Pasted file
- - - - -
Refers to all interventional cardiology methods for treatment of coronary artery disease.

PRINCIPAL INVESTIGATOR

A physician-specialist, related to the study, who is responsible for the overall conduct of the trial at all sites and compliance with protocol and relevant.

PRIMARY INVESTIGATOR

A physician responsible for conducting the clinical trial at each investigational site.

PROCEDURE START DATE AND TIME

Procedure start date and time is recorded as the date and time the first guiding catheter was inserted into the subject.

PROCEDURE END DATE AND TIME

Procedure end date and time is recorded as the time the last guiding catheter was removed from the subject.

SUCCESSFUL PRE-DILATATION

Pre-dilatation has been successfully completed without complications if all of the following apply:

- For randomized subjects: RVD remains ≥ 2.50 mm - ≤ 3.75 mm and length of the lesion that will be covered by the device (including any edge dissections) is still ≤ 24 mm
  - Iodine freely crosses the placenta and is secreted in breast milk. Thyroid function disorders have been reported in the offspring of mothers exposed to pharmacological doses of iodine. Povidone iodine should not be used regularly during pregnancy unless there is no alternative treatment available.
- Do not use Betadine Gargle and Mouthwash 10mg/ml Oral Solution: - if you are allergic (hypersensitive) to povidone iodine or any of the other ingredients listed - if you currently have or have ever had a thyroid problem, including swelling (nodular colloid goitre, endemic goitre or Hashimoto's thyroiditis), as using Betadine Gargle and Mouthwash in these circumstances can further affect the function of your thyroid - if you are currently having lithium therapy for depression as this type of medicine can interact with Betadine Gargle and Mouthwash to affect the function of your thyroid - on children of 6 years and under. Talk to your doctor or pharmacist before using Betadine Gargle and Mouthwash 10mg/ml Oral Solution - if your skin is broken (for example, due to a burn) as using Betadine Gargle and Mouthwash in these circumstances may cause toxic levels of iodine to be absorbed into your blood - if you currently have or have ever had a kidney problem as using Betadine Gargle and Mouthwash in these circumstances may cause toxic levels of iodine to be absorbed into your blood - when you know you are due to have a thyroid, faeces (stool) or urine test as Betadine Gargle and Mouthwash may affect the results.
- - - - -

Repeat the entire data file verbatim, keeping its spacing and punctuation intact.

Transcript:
Refers to all interventional cardiology methods for treatment of coronary artery disease.

PRINCIPAL INVESTIGATOR

A physician-specialist, related to the study, who is responsible for the overall conduct of the trial at all sites and compliance with protocol and relevant.

PRIMARY INVESTIGATOR

A physician responsible for conducting the clinical trial at each investigational site.

PROCEDURE START DATE AND TIME

Procedure start date and time is recorded as the date and time the first guiding catheter was inserted into the subject.

PROCEDURE END DATE AND TIME

Procedure end date and time is recorded as the time the last guiding catheter was removed from the subject.

SUCCESSFUL PRE-DILATATION

Pre-dilatation has been successfully completed without complications if all of the following apply:

- For randomized subjects: RVD remains ≥ 2.50 mm - ≤ 3.75 mm and length of the lesion that will be covered by the device (including any edge dissections) is still ≤ 24 mm
  - Iodine freely crosses the placenta and is secreted in breast milk. Thyroid function disorders have been reported in the offspring of mothers exposed to pharmacological doses of iodine. Povidone iodine should not be used regularly during pregnancy unless there is no alternative treatment available.
- Do not use Betadine Gargle and Mouthwash 10mg/ml Oral Solution: - if you are allergic (hypersensitive) to povidone iodine or any of the other ingredients listed - if you currently have or have ever had a thyroid problem, including swelling (nodular colloid goitre, endemic goitre or Hashimoto's thyroiditis), as using Betadine Gargle and Mouthwash in these circumstances can further affect the function of your thyroid - if you are currently having lithium therapy for depression as this type of medicine can interact with Betadine Gargle and Mouthwash to affect the function of your thyroid - on children of 6 years and under. Talk to your doctor or pharmacist before using Betadine Gargle and Mouthwash 10mg/ml Oral Solution - if your skin is broken (for example, due to a burn) as using Betadine Gargle and Mouthwash in these circumstances may cause toxic levels of iodine to be absorbed into your blood - if you currently have or have ever had a kidney problem as using Betadine Gargle and Mouthwash in these circumstances may cause toxic levels of iodine to be absorbed into your blood - when you know you are due to have a thyroid, faeces (stool) or urine test as Betadine Gargle and Mouthwash may affect the results.